CAIRO -- Tens of thousands of protesters poured into Tahrir Square on Tuesday night to contest what they believe is Egyptian President Mohammed Morsi's illegal declaration that his decisions are exempt from judicial oversight, marking the largest protests ever against the newly elected president.
It was unclear Tuesday night whether the chants of thousands calling for a second revolution would lead Mr. Morsi to rescind, modify or wait out opponents to his 5-day-old constitutional declaration. Instead, it appeared the crowds, notably absent of the Islamists who are Mr. Morsi's base, simply reflected an increasingly polarized electorate. Indeed, many who were protesting Tuesday said they had boycotted the election that led to Mr. Morsi's presidency, or had voted for his rival.
If Mr. Morsi sticks to his declaration, the feud over who has the final say over the nation's judicial matters will come to a head Sunday, when the courts are expected to make three key rulings.
The courts will determine whether Mr. Morsi acted legally when he changed the temporary constitution in July to end military rule -- leading to the firing of Field Marshall Mohammed Tantawi, head of the ruling military council -- and giving Mr. Morsi final say over military matters, the first time a civilian has had such power in Egypt's modern history; whether the assembly charged with crafting a permanent constitution is legal, since it was elected by the now-defunct Parliament, which the courts earlier ruled was illegally constituted; and whether the Shura Council, the Parliament's upper house, should be dissolved.
If the courts rule against Mr. Morsi, it remains unclear whether his decree or the judicial rulings would prevail -- or who will decide that. In the meantime, several judges have suspended their work in protest.
Protesters charged Tuesday that Mr. Morsi represents only the interests of his base, his former party, the Muslim Brotherhood, the group largely responsible for his narrow election victory. Opponents charge that Mr. Morsi is trying to consolidate power on behalf of the Brotherhood. He was elected to represent all, they say, not just those who supported him.
Mr. Morsi's declaration appeared to be a tipping point for an increasingly frustrated half of the nation that wanted to see revolutionary change. Instead, critics say, much remains the same.
Under the proposed permanent constitution, the military still controls an unchecked large segment of the economy, and the government does not review the military's budget, just as under former President Hosni Mubarak. Meanwhile, much-sought-after police reforms have yet to happen, and Mr. Morsi already gave himself legislative power after a court ruling found that Parliament had been wrongly elected.
On Monday, presidential spokesman Yasser Ali said Mr. Morsi's decree applied to sovereign matters, and that the judiciary was on board. Hours later, the judiciary council issued a statement saying it was still protesting the declaration.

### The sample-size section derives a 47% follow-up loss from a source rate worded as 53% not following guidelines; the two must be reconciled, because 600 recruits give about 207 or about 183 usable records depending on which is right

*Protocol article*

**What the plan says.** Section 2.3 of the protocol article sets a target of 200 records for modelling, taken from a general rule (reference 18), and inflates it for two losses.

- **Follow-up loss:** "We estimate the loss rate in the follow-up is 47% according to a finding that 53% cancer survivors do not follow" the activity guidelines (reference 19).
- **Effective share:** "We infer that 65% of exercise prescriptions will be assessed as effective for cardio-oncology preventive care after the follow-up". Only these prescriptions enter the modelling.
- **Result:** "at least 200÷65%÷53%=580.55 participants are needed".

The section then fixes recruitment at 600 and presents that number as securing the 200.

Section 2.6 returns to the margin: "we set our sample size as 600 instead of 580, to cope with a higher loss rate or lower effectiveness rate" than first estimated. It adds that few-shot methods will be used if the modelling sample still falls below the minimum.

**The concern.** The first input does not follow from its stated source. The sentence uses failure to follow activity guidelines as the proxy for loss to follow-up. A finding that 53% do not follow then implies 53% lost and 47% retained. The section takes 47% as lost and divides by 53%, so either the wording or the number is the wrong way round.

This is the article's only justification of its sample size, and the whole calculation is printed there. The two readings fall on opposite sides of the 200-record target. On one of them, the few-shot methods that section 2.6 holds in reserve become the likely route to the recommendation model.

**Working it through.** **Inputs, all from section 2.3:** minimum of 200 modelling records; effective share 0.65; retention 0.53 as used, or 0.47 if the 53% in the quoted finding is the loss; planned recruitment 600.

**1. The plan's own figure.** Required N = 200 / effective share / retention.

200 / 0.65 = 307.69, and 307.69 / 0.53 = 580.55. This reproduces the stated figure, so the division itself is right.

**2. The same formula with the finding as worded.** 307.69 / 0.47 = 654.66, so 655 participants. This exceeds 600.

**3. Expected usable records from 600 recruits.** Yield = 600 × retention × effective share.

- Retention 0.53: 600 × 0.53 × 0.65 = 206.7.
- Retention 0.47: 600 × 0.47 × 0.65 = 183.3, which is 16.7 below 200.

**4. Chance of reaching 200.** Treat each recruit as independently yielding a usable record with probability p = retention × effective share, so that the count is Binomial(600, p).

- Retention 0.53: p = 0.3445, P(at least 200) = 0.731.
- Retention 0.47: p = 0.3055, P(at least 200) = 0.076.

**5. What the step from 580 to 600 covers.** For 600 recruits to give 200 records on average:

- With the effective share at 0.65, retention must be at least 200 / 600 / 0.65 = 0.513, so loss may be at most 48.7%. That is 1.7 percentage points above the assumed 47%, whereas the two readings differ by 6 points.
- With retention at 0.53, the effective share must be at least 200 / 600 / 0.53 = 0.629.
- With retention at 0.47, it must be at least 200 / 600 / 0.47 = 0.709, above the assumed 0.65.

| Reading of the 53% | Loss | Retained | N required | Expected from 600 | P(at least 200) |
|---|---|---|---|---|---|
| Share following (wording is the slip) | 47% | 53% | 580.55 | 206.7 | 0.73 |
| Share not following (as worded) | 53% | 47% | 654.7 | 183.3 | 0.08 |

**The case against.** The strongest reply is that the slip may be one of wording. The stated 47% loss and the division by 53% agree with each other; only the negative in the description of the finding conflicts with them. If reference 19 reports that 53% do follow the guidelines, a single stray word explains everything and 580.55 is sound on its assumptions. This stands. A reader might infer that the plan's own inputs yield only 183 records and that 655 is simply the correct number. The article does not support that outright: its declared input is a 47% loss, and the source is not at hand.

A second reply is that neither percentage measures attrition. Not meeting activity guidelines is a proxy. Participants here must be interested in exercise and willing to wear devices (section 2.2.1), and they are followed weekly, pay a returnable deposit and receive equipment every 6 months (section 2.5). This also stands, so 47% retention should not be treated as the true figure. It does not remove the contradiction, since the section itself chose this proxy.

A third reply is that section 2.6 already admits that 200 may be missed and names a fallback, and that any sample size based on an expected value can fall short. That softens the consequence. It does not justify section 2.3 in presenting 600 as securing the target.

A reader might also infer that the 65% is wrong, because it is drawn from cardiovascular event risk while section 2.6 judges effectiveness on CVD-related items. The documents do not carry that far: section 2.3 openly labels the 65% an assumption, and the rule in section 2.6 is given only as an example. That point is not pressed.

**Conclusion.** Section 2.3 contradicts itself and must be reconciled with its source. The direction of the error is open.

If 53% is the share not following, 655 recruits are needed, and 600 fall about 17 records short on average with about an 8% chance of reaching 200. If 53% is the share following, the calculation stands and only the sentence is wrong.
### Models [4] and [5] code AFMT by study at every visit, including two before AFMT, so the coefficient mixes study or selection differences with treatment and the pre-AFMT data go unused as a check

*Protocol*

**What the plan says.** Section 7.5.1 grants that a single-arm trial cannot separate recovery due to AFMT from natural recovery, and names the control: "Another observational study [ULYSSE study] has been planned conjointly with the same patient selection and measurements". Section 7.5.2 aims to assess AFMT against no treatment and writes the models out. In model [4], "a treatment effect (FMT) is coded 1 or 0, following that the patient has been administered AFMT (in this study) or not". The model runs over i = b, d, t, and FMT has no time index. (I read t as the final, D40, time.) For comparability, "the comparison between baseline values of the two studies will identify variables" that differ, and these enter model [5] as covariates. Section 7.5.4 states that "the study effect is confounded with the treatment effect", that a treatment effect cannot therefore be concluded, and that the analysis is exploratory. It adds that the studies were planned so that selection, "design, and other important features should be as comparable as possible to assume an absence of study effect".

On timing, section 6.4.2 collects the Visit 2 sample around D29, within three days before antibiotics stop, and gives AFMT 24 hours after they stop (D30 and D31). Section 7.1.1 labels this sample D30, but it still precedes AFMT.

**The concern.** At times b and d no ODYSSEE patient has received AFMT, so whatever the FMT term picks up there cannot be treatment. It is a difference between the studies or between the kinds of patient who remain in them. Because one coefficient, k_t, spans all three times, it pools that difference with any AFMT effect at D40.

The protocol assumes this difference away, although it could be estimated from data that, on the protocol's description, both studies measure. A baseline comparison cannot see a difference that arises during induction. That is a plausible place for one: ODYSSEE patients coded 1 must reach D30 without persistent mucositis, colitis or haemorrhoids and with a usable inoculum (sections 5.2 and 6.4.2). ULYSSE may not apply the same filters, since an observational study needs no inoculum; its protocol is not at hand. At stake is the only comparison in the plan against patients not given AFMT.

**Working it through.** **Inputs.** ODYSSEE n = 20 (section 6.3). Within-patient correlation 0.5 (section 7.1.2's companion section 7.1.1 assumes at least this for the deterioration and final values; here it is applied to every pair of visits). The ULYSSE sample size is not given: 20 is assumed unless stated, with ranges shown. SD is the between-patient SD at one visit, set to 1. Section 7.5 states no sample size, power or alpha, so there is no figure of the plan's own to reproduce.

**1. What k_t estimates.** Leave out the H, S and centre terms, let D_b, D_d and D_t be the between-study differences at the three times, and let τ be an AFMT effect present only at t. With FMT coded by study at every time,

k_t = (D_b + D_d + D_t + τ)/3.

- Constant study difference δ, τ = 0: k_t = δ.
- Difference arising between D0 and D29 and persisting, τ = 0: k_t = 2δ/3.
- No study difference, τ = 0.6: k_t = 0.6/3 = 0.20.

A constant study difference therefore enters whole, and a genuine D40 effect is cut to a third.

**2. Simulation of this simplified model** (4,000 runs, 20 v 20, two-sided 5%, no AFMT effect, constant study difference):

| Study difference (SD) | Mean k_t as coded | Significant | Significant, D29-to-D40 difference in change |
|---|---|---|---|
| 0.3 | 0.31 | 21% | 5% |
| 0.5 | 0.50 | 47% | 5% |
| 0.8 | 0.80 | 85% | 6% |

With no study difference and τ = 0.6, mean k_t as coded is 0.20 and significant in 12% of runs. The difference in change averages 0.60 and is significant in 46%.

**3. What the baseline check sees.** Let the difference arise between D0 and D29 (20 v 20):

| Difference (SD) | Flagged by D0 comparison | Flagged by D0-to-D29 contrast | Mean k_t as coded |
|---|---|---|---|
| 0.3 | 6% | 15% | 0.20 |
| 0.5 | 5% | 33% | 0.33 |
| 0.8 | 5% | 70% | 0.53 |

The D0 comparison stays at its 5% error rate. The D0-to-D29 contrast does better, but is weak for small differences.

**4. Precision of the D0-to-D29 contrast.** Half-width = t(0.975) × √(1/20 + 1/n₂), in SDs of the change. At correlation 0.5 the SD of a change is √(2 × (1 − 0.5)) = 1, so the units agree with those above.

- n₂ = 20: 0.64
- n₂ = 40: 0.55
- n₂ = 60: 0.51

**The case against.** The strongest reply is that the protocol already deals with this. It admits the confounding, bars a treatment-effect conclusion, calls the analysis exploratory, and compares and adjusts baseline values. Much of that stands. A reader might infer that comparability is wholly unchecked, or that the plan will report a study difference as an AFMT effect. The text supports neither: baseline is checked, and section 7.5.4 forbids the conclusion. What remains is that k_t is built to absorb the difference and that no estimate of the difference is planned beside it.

The size of the crowds Tuesday rivaled the celebrations of Mr. Morsi's June election and the lifetime sentence handed down to Mubarak for the deaths of protesters during the 2011 revolution. But the crowds were far smaller -- and less representative -- than during the 2011 revolution, during which protesters camped out in Tahrir Square for 18 days. Many demonstrating Tuesday came out carrying flags of political parties that ran against Mr. Morsi.
"We had a revolution for democracy, not for one person to rule like a dictator," accountant Rami Sayed, 29, who boycotted the election that led to Mr. Morsi's presidency because he believed that it was rigged, said as he marched toward Tahrir Square.
Mr. Morsi's silence, as crowds kept arriving in Tahrir Square calling for the end of his "regime" and repeating cries of the 2011 revolution, was deafening. At one point, there were rumors that his vice president had resigned, leading to a brief denial by his office but no response to what was happening in the streets.
Mr. Morsi, in a speech before supporters Friday, said he issued the judicial declaration to expedite the writing of the permanent constitution and to rid the courts of Mubarak remnants. But many are suspicious, saying he is using the promise of reforms to grab power. And, opponents said, he wanted to get ahead of Sunday's rulings.
The Muslim Brotherhood "wants to recreate the old despotism in a new way. They are not revolutionaries," said Ashraf el Sherif, a political science lecturer at American University in Cairo. "He is saying the judiciary needs to be reformed. That's true. But he's doing it for the wrong reasons. He is trying to control them, not reform them. Control is not necessary for reforms."
Protesters arrived to Tahrir Square from three different directions, often passing the graffiti put up celebrating the revolution nearly two years ago. At times, protesters lit up the skies with fireworks, prompting one Egyptian to ask about the festivity: "Fireworks? Did he leave?"
At the White House, the Obama administration appeared reticent to weigh in on the divide in Egypt. Press secretary Jay Carney said the administration is "closely following what is obviously a still unfolding political situation." He said the administration has urged an "inclusive dialogue between the government of Egypt and all Egyptian stakeholders."
But he called it an "internal Egyptian situation that can only be resolved by the Egyptian people, through peaceful democratic dialogue," adding that the United States calls on Egyptians "exercising their right to freedom of expression to do so peacefully."